15. Build Confidence 

Do things you are afraid of to see that you can cope.

16. Set Realistic Expectations 

These strategies on how to stop procrastinating are not an immediate cure. It takes time to build this muscle in your brain. And practice, practice, practice. Be patient with yourself. Expect some backsliding. And most important celebrate your successes instead of focusing on your failures.

Ward Off Self-Defeating Thoughts

how to beat procrastinationWhat we say to ourselves affects our behavior, our beliefs and our feelings. A big part of learning how to stop procrastinating is about recognizing how you talk to yourself internally. 

You might use words like “should”, “need” and “ought to” which tend to generate anxiety because they imply some shortcoming. Underlying the statement, “I should be able to meet the deadline” is “but I may not be able to.” Using “want” instead can reduce the emotional intensity attached to “should” statements.

Distortions in thinking such as labeling one’s self or behavior can also support procrastination. If you label yourself as a procrastinator you are more likely to behave accordingly. Labeling others or the situation can also affect your behavior; for example, “this isn’t going to impact me much anyway,” “they’re not going to appreciate my work,” “they shouldn’t expect this from me anyway.”

Telling yourself that you are going to do a poor job or even fail can seriously undermine your ability to function. It is important to realize that your negative statements are not facts. Keep your focus on the present moment and the positive steps you can take toward accomplishing your goals. If these thoughts are based on a need for perfection or low self-esteem, you may want to work on these issues.

Then think of some things to say to yourself that you trust to be true and not rationalization that, (1) direct you toward your goal, and (2) encourage you. Focus on reframing your negative thought to something positive or neutral. If you’re afraid of something, what skills can you use to cope? Who can you reach out to for support? What are the consequences of avoiding? What are the consequences of taking action?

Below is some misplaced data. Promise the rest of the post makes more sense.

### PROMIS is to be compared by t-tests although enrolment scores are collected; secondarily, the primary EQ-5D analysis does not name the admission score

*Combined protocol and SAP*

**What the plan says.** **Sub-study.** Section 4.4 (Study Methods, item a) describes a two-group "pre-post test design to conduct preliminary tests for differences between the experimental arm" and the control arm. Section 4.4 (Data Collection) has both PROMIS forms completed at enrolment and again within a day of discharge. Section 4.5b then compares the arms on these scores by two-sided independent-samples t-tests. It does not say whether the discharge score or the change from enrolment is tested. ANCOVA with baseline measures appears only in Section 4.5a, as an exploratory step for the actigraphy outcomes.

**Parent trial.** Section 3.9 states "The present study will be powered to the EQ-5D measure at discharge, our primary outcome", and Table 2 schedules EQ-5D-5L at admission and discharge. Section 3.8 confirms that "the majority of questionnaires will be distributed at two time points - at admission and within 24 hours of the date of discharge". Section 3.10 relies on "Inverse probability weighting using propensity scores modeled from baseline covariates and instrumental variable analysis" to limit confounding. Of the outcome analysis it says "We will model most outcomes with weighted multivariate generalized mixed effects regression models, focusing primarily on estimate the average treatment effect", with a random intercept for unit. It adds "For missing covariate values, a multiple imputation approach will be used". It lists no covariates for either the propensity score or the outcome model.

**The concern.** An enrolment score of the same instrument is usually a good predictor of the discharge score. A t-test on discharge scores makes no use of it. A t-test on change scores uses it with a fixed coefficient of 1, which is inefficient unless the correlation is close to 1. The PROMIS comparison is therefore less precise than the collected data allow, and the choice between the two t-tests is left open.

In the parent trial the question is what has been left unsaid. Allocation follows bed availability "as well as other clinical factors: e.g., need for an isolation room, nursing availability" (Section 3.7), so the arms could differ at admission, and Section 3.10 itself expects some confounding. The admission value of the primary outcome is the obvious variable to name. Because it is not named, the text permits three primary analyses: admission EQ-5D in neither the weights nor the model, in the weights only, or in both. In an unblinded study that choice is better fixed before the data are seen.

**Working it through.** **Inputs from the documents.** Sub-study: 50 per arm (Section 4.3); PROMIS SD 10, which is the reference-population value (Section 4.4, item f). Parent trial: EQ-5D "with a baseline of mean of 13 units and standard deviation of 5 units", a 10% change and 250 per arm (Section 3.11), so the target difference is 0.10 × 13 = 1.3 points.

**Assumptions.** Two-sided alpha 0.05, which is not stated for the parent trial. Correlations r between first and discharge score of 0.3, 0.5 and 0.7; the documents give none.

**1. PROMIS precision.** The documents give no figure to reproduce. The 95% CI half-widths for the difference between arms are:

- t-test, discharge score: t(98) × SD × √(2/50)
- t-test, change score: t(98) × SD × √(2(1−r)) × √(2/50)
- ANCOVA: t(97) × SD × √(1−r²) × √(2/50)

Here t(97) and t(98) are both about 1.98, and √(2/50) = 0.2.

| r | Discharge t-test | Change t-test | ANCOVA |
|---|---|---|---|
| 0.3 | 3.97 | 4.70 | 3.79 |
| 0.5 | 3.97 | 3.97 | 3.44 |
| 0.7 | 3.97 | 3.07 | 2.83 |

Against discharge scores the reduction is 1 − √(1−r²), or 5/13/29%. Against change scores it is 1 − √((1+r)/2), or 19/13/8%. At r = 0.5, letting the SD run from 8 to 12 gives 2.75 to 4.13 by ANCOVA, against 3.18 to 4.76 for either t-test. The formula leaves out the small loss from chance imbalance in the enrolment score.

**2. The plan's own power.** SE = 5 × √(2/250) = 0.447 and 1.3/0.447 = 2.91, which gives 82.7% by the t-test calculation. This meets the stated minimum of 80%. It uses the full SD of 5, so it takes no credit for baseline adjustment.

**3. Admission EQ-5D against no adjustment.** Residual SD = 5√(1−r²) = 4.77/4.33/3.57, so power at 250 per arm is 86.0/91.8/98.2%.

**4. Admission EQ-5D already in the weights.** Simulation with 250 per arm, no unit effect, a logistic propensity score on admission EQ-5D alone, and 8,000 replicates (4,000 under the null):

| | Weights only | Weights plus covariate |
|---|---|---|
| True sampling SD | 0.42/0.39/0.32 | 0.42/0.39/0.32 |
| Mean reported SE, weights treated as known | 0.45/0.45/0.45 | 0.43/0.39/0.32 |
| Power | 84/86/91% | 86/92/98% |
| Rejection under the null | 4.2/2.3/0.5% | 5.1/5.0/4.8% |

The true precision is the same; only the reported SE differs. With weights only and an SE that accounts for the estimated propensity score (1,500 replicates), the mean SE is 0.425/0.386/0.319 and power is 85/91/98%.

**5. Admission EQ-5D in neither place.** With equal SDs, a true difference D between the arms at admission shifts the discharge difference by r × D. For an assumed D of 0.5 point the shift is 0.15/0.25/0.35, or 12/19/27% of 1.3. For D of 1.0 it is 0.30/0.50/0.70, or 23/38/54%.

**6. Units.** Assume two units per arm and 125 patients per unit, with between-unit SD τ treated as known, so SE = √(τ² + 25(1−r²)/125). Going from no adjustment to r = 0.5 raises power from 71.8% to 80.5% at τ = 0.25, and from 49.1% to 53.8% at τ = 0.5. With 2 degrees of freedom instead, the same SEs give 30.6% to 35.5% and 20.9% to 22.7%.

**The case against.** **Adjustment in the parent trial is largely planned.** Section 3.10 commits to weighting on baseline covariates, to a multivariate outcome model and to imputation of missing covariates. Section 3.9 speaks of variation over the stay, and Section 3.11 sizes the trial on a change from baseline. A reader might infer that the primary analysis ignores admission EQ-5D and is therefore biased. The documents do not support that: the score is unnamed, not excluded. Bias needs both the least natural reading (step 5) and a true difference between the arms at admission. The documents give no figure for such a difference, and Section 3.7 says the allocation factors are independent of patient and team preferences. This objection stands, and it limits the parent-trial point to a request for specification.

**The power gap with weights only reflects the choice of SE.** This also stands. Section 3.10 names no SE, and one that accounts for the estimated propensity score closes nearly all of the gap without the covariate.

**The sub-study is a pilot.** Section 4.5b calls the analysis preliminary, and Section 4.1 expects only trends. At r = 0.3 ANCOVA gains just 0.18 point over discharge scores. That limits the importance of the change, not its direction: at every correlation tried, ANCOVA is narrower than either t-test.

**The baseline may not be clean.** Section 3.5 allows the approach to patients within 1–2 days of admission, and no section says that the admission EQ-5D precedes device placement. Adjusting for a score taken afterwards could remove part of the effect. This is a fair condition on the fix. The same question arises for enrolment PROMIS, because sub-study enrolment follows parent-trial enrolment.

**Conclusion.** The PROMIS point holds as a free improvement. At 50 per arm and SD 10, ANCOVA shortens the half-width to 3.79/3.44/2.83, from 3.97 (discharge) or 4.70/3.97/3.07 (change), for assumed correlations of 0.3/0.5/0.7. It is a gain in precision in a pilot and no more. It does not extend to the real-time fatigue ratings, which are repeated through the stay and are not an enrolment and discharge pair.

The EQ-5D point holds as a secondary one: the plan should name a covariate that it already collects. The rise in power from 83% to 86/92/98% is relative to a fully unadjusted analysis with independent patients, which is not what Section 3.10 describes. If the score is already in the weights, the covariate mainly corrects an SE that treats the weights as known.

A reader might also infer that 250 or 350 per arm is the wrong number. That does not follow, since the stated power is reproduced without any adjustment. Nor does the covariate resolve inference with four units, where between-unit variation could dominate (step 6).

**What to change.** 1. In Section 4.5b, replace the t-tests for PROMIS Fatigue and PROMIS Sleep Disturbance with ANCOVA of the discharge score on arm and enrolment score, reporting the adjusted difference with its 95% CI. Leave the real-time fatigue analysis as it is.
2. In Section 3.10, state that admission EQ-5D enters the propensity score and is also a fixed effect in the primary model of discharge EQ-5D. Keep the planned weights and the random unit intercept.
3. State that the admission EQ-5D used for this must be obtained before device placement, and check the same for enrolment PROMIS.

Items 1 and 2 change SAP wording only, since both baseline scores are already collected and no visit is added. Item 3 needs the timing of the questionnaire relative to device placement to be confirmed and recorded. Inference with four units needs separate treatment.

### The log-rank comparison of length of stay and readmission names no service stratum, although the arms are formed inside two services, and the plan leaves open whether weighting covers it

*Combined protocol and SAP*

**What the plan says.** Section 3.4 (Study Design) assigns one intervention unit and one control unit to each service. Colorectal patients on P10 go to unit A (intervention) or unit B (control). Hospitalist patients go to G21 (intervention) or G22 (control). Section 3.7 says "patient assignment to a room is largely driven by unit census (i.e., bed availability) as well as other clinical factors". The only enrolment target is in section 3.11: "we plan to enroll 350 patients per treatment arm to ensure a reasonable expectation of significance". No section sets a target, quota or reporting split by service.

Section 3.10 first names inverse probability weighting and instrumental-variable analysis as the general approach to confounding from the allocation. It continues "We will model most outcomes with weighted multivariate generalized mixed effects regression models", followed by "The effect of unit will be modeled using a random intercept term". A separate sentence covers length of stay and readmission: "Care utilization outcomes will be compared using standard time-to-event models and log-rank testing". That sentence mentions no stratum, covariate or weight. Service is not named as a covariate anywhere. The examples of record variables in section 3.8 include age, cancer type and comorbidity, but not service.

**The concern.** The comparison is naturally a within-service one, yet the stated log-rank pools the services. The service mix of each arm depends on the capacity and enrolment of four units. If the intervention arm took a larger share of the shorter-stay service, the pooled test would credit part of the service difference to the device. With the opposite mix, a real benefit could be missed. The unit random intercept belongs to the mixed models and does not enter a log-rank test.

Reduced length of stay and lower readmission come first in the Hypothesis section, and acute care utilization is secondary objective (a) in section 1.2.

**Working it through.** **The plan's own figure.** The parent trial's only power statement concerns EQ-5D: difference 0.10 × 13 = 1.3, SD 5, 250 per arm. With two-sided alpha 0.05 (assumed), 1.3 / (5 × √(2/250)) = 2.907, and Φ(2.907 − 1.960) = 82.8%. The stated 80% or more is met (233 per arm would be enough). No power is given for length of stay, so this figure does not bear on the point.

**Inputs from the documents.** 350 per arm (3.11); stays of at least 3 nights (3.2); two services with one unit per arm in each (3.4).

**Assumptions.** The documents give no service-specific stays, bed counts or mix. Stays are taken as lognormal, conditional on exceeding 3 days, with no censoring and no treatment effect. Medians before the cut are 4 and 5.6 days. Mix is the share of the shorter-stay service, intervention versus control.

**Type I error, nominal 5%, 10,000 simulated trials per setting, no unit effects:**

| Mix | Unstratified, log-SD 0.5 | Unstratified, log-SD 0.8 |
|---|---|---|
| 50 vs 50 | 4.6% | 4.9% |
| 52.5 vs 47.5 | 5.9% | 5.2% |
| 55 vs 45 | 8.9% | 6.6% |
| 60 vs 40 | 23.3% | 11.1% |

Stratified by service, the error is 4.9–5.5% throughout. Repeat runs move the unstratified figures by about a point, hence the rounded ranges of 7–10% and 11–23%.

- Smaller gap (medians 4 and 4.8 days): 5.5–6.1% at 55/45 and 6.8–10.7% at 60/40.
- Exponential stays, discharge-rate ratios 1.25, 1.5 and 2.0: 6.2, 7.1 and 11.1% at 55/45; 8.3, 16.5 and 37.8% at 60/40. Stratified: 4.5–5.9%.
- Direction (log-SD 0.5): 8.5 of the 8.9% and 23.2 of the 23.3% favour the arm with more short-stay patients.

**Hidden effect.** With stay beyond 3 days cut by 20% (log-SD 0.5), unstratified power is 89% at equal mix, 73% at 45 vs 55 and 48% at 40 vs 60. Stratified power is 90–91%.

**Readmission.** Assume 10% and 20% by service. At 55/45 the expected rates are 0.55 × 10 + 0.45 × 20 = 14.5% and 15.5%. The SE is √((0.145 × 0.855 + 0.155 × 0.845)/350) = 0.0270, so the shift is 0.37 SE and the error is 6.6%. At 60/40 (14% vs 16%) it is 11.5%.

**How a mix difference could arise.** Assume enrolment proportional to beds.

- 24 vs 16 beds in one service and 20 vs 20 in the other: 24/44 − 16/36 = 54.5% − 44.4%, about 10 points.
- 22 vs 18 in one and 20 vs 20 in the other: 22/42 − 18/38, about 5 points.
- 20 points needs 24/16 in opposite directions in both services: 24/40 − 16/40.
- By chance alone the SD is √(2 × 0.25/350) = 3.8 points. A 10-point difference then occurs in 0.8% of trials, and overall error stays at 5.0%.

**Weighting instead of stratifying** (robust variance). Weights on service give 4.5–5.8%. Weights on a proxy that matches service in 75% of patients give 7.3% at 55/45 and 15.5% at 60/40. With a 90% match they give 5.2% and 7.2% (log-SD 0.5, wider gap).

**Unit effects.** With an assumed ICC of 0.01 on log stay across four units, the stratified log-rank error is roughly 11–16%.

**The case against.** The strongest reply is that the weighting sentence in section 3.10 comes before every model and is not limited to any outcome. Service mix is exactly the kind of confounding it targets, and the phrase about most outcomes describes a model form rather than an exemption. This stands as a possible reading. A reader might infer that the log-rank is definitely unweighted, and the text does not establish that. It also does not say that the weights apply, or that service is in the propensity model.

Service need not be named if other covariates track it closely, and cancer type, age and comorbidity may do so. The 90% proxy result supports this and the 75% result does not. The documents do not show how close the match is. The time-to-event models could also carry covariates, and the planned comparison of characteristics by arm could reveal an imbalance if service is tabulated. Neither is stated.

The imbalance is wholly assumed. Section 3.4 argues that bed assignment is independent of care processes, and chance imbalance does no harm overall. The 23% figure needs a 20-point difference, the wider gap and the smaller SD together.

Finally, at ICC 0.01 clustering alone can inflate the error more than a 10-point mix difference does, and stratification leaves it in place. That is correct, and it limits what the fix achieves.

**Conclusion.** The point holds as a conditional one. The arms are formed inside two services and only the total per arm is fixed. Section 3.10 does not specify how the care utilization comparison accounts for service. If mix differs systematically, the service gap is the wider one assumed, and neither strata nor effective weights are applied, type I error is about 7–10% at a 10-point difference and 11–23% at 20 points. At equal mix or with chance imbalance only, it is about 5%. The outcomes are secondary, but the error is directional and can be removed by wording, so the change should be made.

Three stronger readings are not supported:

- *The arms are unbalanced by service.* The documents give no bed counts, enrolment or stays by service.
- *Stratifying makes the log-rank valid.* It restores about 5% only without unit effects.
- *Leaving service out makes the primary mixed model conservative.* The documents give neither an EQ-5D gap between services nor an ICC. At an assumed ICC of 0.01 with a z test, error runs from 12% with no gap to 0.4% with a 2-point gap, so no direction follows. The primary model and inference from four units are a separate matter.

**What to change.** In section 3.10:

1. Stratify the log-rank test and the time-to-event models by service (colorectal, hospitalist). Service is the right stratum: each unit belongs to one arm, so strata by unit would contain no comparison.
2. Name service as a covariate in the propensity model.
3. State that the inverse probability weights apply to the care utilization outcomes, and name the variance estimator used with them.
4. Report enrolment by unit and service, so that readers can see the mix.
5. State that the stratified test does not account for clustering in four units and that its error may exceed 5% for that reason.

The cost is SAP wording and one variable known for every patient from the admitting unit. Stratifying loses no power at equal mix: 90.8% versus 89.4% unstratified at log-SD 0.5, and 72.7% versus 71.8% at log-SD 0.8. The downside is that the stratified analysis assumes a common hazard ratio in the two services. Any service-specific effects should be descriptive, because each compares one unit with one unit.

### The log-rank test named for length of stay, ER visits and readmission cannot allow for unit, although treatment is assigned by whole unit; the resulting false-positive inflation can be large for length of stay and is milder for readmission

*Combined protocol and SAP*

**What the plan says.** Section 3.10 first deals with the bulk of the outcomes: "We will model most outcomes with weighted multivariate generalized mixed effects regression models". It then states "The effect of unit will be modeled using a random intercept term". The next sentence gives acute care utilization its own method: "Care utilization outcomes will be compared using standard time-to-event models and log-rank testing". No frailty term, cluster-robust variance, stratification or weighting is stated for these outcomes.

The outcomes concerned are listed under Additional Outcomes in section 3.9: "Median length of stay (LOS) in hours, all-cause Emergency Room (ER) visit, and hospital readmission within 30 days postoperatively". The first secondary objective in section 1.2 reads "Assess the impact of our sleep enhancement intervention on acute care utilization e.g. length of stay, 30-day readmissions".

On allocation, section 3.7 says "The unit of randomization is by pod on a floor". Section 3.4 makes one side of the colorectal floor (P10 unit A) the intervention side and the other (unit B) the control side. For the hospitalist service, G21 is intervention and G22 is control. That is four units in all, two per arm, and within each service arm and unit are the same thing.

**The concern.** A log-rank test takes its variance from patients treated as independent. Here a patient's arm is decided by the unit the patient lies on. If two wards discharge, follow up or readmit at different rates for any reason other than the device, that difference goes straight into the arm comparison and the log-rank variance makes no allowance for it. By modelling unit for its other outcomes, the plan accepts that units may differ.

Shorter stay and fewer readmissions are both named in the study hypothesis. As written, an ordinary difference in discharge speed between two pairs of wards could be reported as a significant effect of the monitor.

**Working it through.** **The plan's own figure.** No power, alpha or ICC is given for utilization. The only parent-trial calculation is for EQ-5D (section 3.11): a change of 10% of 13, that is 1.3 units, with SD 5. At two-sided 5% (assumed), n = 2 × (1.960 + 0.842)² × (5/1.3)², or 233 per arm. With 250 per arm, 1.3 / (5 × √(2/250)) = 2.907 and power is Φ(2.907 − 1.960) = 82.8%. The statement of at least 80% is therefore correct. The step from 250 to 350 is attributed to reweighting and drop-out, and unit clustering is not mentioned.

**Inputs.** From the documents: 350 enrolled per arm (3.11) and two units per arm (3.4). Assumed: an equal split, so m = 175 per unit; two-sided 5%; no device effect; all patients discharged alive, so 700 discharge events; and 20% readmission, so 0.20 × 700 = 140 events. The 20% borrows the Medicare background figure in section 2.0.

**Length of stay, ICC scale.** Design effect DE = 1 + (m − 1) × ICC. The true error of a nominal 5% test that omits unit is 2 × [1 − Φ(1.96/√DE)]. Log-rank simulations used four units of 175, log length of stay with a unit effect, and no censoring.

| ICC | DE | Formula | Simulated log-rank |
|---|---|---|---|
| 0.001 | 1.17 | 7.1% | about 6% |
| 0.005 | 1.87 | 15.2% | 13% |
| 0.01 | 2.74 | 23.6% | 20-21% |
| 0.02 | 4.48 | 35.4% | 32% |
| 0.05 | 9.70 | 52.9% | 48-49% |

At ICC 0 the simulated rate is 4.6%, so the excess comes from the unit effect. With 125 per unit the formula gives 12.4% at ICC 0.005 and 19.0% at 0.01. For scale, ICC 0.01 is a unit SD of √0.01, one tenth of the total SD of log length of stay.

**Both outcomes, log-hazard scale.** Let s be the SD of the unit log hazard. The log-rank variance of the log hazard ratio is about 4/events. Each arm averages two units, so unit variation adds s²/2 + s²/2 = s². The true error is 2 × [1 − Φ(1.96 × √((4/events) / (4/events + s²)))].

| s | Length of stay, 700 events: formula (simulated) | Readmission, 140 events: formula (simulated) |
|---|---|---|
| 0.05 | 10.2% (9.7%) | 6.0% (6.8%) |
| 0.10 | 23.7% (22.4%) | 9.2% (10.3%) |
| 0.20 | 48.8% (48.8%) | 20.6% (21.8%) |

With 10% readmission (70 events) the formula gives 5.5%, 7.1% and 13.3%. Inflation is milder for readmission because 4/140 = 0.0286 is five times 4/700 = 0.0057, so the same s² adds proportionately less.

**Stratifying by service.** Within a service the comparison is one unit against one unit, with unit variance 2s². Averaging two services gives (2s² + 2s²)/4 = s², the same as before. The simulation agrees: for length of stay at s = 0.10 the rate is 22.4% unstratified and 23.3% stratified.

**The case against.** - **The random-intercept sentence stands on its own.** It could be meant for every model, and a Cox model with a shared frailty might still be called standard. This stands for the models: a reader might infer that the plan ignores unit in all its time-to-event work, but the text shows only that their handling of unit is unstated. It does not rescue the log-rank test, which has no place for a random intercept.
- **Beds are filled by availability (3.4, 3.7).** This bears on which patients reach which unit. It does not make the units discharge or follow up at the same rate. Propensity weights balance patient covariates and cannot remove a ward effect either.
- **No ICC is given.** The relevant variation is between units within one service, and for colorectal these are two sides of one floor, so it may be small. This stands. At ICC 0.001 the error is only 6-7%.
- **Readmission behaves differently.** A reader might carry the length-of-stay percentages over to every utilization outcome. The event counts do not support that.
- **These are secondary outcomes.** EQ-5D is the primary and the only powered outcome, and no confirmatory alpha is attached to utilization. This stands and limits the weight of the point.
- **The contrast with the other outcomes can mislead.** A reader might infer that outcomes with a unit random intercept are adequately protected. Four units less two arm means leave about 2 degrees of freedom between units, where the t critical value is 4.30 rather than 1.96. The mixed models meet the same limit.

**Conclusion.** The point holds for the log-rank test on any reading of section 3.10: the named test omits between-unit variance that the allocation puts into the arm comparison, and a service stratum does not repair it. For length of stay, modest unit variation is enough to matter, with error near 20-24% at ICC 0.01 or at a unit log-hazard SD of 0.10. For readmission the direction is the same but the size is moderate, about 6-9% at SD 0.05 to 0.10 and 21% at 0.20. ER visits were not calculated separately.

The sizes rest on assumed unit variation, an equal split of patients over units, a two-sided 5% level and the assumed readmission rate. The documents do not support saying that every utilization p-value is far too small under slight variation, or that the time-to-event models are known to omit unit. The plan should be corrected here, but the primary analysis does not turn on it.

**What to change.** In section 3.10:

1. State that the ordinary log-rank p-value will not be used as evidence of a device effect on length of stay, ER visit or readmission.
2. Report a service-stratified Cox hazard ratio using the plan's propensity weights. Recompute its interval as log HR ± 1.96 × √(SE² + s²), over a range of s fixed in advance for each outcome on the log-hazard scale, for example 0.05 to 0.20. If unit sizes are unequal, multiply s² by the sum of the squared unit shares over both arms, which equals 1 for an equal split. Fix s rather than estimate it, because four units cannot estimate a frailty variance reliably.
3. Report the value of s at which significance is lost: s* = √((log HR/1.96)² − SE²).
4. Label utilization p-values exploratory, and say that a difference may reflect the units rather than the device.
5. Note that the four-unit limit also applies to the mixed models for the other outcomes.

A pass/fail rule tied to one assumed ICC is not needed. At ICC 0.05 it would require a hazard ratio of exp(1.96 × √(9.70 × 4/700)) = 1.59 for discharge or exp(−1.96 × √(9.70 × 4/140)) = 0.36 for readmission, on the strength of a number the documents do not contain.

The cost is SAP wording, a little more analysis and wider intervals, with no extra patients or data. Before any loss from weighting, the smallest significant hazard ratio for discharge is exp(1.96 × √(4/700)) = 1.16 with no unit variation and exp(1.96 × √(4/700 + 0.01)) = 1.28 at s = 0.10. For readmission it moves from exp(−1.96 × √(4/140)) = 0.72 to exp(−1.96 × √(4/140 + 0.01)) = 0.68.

Reach out to a therapist for help creating more helpful thoughts through cognitive-behavioral therapy.

Feelings that Contribute to Procrastination

Anxiety, fear and dread are often associated with procrastination. Turning to less urgent but easier and more pleasurable activities is a common method of coping with these feelings. For some people, this might be turning to snacks or food as a way of distracting and taking a break. It is only when the feelings of discomfort reach unbearable levels that the procrastinator acts. Often this means using a large surge of energy to get things done, which leaves the person feeling drained and exhausted afterwards resulting in things piling up all over again.

It can be helpful to talk through your feelings with someone else to release them and find relief. Working with a counselor can help you build new skills for coping with difficult emotions.

Make a Commitment

Make a verbal and written commitment to completing the task or project. Tell someone about your plans and ask them to follow up with you. Let the know you need their support. Reach out and ask for help if you need clarity or skill building.

How will you use this information to improve the quality of your life? 

Get Support & Stop Procrastinating

While much of changing procrastination is simply about creating new habits, procrastination can also reflect deeper fears and anxieties about your worth, competency, capabilities and value as a person. These feelings and beliefs are often deep seated, having begun their formation at an early age. It can be difficult to change these beliefs about yourself on your own and often, they are hiding under the surface driving behavior without us even recognizing it.

Overcoming negative beliefs, impulsiveness and unnecessary worry that leads to procrastination takes a lot of practice, patience, and determination. You may have to build new skills if ADHD, anxiety, depression or perfectionism are contributing to your procrastination.

Contact one of our counselors for help on how to stop procrastinating. Our therapists are available for face to face sessions as well as online therapy sessions in Texas.

To get started now give us a call to schedule an appointment at 832-559-2622 or schedule an appointment online.

Recommended Reading:

Eat That Frog 21 Great Ways to Stop Procrastinating and Get More Done in Less Time

Stop Overthinking 23 Techniques to Relieve Stress Stop Negative Spirals Declutter Your Mind and Focus on the Present